First of all, I wish to thank everyone who participated in Relay for Life in any way—building, creating things to sell in vendors or at auction, the DJ-Off participants, the auction participants, and those who donated monetarily. You all rock, and with your help, we can kick cancer!
Special thanks to Avariel Falcon for being my co-captain, helping to keep me within hailing distance of sanity, and most especially for raising the New Babbage flag outside of Babbage. You’re much better at that than I am!
Special thanks also to Nathaniel Lorefield for helming the building team for the campsite, and to all the builders for creating a spectacular tower! If you haven’t been there yet, you have until Friday to see it!
Now on to the discussion part, which, admittedly, will be long. Which probably means those whom I’d most like to read it will TL;DR it.
As Victor would say, “…sigh.”
Tenk, you and I are going to have to agree to disagree. To me, there is a difference between being low-key and being passive, and I thought this year was dangerously close to being passive. Think about it—what organized, community-wide events did we have? The balloon judging (yes, I’ll address that more below), the DJ-Off, and the auctions (also more below). That’s it—unless there was something done in June while I was gone that wasn’t mentioned on the BAR, and if so, please let me know so I can thank whoever it was! (Yes, there was also Emerson and Victor’s thing, which was a very enjoyable read, and many thanks to them for doing it! But I don’t know that it quite counts as a community-wide event.) You cannot tell me that was too much. Don’t even try.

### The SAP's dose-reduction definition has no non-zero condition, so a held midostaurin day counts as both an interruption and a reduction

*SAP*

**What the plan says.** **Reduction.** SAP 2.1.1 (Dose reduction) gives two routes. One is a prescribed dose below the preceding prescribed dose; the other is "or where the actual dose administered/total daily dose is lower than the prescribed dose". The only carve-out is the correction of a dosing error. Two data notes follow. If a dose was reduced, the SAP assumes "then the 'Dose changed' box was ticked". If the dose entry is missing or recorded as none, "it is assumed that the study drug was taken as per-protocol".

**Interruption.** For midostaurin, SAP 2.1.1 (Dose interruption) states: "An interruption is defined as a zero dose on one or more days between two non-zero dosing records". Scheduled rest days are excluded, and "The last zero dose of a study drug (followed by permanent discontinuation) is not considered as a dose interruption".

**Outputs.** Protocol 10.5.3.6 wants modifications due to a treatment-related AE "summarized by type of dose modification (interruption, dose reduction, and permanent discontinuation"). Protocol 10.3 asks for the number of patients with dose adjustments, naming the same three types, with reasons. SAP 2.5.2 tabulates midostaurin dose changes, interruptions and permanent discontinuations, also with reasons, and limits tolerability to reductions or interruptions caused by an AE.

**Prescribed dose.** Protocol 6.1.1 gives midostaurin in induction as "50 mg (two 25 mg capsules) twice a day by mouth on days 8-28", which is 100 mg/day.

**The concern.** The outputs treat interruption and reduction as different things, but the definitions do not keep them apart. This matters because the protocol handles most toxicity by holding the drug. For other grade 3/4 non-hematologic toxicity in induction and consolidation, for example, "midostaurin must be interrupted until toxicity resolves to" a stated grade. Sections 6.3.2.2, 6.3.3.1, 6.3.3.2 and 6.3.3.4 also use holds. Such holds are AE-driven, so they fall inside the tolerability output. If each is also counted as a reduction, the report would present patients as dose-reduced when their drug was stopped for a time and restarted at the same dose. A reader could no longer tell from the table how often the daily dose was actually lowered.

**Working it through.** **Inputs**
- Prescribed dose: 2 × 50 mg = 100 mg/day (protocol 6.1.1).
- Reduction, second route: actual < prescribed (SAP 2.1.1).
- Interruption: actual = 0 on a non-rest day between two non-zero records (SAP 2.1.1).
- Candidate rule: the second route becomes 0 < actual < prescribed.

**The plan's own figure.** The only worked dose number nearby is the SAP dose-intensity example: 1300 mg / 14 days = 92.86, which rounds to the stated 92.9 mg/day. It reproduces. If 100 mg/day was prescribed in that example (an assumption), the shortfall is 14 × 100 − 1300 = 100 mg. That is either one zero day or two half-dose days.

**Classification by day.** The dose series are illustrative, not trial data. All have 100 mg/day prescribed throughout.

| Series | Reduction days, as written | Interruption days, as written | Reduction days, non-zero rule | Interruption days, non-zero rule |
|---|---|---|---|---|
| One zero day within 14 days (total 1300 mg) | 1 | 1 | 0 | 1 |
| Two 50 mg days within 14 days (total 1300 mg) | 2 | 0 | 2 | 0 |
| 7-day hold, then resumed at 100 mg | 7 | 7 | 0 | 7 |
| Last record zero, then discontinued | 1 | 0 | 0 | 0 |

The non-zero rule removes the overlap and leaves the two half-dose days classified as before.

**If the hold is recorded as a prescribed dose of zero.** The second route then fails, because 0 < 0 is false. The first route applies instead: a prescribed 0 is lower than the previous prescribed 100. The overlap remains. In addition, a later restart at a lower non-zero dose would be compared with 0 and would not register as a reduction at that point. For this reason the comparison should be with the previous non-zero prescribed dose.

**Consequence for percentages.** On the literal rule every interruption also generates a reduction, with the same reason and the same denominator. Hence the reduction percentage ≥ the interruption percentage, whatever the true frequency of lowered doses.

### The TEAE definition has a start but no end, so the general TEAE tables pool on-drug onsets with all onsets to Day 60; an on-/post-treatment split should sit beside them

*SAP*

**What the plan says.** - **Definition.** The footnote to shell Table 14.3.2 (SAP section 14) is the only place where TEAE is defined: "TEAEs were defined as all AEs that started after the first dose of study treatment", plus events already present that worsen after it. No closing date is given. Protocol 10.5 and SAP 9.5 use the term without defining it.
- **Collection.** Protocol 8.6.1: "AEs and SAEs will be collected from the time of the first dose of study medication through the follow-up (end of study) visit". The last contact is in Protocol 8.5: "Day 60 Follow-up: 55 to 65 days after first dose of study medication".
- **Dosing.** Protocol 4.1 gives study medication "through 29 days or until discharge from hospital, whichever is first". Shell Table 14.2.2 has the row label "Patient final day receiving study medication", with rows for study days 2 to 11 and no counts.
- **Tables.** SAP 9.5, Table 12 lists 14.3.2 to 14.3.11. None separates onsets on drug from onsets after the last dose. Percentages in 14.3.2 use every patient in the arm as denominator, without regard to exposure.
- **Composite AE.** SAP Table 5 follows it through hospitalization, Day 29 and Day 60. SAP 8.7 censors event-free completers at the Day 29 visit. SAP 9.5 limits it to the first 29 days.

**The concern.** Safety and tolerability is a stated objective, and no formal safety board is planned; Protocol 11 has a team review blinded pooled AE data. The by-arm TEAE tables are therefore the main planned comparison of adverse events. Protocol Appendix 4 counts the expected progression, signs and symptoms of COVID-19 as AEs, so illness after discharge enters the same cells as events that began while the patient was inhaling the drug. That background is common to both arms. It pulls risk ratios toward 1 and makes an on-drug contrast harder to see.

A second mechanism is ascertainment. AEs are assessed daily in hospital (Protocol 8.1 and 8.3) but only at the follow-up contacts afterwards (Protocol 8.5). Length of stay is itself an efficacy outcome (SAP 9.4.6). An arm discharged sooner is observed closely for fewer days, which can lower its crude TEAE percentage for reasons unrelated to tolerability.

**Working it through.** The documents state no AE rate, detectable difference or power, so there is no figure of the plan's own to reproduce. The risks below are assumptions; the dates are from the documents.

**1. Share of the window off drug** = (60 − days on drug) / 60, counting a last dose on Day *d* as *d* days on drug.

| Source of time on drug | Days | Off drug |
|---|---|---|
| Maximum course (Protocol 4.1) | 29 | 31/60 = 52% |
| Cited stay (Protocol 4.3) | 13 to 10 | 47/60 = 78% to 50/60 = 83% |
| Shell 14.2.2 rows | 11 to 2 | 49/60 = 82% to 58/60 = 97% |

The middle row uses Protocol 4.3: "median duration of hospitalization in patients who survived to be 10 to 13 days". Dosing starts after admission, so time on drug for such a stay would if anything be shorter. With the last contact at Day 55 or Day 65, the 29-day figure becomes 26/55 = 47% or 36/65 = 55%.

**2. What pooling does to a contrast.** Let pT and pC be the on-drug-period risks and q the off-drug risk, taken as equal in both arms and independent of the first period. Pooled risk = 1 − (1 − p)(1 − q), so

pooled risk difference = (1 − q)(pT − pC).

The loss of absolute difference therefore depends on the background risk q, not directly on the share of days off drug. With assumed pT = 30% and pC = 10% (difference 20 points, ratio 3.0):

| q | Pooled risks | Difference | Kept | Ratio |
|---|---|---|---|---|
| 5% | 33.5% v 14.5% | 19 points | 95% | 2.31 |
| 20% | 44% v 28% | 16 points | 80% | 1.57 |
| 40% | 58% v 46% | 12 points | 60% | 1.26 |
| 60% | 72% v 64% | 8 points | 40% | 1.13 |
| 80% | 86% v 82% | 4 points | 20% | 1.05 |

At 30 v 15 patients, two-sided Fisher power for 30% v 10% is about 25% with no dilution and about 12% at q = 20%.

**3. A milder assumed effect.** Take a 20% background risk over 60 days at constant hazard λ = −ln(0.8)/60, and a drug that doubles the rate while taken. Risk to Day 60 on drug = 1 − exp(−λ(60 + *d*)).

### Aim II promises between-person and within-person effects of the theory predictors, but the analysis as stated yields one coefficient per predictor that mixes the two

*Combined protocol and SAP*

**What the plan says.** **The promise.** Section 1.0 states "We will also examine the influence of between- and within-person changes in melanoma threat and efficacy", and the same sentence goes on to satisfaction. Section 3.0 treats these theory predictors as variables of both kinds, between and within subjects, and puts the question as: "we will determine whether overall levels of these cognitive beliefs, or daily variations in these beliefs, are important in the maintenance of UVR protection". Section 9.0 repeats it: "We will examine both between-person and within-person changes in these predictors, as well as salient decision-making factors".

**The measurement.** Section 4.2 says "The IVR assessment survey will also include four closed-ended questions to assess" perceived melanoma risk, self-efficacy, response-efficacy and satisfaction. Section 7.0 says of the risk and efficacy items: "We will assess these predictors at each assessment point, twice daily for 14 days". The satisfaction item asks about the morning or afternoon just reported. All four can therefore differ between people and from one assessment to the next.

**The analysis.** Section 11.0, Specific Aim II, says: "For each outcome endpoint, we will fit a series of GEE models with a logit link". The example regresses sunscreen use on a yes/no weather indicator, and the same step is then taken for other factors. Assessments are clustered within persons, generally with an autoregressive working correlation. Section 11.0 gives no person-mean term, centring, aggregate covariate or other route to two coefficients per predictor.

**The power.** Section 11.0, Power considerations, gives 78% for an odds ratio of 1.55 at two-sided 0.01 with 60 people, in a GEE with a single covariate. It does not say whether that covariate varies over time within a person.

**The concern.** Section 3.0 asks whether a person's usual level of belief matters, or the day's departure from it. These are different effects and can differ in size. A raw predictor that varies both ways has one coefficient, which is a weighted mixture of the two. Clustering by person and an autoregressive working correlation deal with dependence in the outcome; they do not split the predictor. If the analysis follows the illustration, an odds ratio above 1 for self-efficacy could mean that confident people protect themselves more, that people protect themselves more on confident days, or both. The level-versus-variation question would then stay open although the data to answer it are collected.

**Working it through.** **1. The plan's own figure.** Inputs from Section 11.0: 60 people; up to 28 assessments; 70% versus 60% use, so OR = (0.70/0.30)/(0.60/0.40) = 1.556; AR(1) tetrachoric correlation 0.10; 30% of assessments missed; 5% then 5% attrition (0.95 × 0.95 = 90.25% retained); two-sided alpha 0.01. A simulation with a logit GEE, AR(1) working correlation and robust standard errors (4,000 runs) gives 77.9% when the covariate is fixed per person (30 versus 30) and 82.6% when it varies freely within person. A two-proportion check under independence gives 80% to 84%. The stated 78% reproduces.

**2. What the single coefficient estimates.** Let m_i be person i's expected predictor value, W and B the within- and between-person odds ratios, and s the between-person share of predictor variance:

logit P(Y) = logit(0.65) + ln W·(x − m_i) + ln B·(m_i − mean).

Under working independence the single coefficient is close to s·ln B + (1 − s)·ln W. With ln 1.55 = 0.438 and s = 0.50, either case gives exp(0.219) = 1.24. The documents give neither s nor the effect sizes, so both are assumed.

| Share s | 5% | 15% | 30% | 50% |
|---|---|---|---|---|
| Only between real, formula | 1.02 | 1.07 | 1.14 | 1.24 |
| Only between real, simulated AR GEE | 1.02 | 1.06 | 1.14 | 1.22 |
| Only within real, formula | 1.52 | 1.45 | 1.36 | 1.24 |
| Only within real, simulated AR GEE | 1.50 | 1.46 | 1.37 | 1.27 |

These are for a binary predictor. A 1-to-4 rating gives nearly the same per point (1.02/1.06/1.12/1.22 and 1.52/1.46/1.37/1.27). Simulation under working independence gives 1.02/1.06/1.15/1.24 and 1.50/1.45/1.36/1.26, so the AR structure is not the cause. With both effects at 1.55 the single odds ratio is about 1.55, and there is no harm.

Now, please don’t misunderstand. I’m not at all knocking what we did. And this has nothing to do with the amount of money raised. I have not, would not, and will not ever denigrate any individual for the amount they donate. You give what you can—I fully understand that, and take the lesson of Luke 21:1-4 to heart. What I am talking about is community engagement and enthusiasm. That is what I think we lacked this year. We had individual participation—wonderful individual participation—but, to me, no sense of community participation.
I can’t help but keep thinking back to 2 years ago, and the Athenaeum challenge. Where is the spirit that allowed us to raise over 20,000L in one evening, just by me showing my knees and dancing in front of the Athenaeum? It’s not the amount that concerns me—it’s the spontaneous enthusiasm that drove it. I want to recapture that spirit for us. I don’t know how. I need your help.
Now, about the balloon judging. That was a last-minute suggestion, one which I agreed to as I thought that format was an established one for RFL fundraising. I’ve seen other contests outside New Babbage where awards were based on kiosk donations—heck, I won a photography contest in Caledon that way a couple years ago. And given the… conditions of this year, I rather doubted, and still doubt, ballot-box stuffing to be a real issue. However, IF we do such a thing again, perhaps we could offer two award/ribbon structures—one based on judging by a select group, and one a “People’s Choice” based on kiosk donations. Would that address the various concerns?
The RFL auctions. The backbone of our fundraising. An exhilarating weekend. I DO NOT want to do it that way again. It was unutterably exhausting, and both auctions went far over their allotted times. I can think of two potential solutions to this, other than finding other people to do the actual auctioneering themselves. 1) Split them up over two weekends—I was thinking one set of people/thing auctions in April, and one in June. 2) Have some people/things offered in a week-or-so-long silent auction. My preference is for option 1, as I do see a potential problem with option 2—people might view being in the silent auction as less “prestigious” than being in the live auction, so I’d likely have a heck of a time divvying people and things up between them. And no, I don’t think we should move everything to a silent auction. Exhausting as they are, the live auctions are fun—you never know what’ll happen at them! *cough*Victor*cough*hyacinth*cough* What do you folks think?
Well, I think I’ve rambled on enough, and I really do need to get to work. Thank you all again, and I hope to see civil discussion and lots of suggestions here!